Socrates said, “To know thyself is the beginning of wisdom.” John C. Maxwell said, “You have to know yourself to grow yourself.” Self-knowledge or self-awareness is essential to healthy relationships on the personal level and at work. The question is, “How well do we know ourselves?” the “Johari Window” is one tool that can help us consider an answer to that question. This tool was developed by psychologists Joseph Luft and Harrington Ingham (Jo-Hari, get it?) in 1955. The Window into our relationships with ourselves and others has four panes.
This is what everyone knows about us. “Everyone knows Jane is a free spirit.” “Everyone knows John is analytical and reserved.” It’s our public self, we are very aware of it and others can easily see it. It’s how we present ourselves in public both automatically and intentionally. By automatic I mean our habits of interaction with others. By intentional I mean what we make a concerted effort to be sure people see about us. The Arena is not the whole story.
The Facade (Mask)
This is the “us” no one else knows about, the hidden us. It sounds ominous and almost sinister, but that’s only true of those who are hiding evil or criminal thoughts and intentions. For most of us, we keep fears and dreams here. Ironically, we keep dreams here because of fear of ridicule for having such dreams.
We can have different masks at work or at home. We may behave differently in those arenas. In that case the mask at work may simply be that our personal interests are none of anyone else’s business, but our family knows all about them. So, masks are not necessarily bad, they are just part of how we control the arena. This is like when someone at work discovers on social media that Bill plays in a band and says, “I had no idea he was a musician.”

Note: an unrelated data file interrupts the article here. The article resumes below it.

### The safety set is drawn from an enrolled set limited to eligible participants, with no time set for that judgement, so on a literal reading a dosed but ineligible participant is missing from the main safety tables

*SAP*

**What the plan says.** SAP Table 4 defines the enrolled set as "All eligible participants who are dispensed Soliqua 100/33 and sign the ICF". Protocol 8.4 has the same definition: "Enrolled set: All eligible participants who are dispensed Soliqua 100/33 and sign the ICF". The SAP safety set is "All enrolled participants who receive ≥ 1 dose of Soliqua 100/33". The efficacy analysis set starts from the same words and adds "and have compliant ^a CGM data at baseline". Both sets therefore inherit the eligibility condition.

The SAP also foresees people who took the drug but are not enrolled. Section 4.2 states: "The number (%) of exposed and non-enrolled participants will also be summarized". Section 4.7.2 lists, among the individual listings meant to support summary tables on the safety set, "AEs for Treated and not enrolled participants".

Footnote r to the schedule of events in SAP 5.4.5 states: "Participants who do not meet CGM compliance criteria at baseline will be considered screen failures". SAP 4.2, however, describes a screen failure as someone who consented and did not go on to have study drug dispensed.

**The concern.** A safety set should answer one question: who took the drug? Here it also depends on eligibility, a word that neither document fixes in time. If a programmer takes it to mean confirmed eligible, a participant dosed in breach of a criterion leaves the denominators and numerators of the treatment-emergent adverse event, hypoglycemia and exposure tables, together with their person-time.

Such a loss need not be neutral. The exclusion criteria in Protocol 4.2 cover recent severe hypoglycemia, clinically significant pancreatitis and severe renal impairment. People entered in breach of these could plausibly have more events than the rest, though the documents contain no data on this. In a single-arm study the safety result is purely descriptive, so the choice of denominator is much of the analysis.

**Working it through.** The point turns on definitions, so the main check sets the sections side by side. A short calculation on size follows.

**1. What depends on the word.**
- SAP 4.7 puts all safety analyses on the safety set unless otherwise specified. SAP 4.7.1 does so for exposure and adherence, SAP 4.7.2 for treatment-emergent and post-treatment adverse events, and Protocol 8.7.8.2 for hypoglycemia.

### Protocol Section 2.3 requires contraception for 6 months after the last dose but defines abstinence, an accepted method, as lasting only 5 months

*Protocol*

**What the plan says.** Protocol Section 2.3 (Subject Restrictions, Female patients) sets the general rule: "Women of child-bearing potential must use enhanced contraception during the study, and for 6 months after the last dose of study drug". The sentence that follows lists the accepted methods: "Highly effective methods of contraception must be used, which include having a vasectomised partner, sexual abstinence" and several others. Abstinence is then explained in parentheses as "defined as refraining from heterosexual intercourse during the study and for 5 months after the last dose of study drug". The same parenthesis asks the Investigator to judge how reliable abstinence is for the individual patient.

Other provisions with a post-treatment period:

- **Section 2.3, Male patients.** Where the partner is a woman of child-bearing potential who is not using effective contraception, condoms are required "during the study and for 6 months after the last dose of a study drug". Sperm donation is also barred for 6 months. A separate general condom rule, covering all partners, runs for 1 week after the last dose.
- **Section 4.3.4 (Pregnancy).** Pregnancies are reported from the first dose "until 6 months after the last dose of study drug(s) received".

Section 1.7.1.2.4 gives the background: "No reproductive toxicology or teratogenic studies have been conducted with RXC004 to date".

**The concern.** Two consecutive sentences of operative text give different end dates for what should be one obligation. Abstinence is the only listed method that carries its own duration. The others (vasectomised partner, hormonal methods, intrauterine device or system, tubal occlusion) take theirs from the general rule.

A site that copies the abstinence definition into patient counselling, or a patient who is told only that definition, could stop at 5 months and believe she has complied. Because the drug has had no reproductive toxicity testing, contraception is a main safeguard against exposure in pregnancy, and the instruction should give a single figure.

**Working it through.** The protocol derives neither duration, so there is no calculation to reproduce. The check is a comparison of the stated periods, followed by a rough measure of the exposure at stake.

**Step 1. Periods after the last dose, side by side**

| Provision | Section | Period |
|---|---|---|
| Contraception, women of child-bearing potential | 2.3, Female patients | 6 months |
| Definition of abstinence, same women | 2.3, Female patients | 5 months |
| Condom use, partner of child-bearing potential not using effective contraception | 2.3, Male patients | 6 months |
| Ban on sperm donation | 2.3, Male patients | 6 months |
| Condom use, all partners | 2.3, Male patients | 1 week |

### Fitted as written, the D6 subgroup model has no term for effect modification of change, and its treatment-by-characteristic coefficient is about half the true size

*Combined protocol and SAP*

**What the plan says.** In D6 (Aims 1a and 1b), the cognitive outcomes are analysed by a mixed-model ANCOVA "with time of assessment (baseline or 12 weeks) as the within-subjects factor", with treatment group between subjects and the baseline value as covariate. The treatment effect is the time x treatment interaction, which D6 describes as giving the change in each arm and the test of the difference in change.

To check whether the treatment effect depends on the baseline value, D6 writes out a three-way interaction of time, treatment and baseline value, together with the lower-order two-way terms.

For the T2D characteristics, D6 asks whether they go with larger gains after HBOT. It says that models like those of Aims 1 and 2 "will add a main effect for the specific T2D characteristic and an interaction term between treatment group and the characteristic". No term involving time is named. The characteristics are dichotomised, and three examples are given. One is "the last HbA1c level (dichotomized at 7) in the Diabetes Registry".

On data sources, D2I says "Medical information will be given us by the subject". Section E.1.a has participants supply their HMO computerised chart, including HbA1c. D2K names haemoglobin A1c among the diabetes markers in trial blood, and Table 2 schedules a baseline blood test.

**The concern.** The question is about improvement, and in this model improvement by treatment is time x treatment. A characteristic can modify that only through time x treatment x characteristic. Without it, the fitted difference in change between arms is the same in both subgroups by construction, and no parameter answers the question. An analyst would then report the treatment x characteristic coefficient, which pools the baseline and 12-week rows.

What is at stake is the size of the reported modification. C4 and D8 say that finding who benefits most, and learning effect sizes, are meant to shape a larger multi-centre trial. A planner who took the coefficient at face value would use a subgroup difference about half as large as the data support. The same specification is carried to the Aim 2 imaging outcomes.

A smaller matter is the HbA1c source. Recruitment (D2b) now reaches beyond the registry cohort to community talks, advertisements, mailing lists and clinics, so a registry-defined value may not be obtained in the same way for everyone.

The Blind Spot
This is the opposite of the Mask. It’s what everyone else knows about us and usually wishes we knew. Obviously, there is no self-awareness in this pane of the window. Here is where we have the greatest opportunity to grow.
A few years ago my wife started taking a medication. One evening a couple weeks after taking it, she was re-reading the documentation and asked, “Have I been aggressive lately?” The entire family answered in unison, “YES!” It was a side effect of the medication but she hadn’t been aware of it. When she asked and learned the answer, that knowledge moved from the Blind Spot pane to the Arena and she was able to manage that side effect very well.
This is the adventure of self-awareness. When my wife and I first began to date, almost everything was in this pane of the window. The excitement and fun of the last decades together has been discovering things about ourselves and each other.
The same can be true for other personal and work relationships. Making the unknown known is the adventure of the journey.
Looking through the Johari Window is a step toward self-awareness and growth. The exercise of thinking about things in different ways expands our thinking and provides growth.
There are other practical tools that can help as well. One is the DISC Model personality test. I’m a certified trainer in the DISC Model and would be happy to help you and your organization work through the assessment. It will help you gain a clearer understanding of your personal patterns and how they effect your communication and interaction within your work environment and/or family.
There is a small fee for this service. Please feel free to contact me at firstname.lastname@example.org.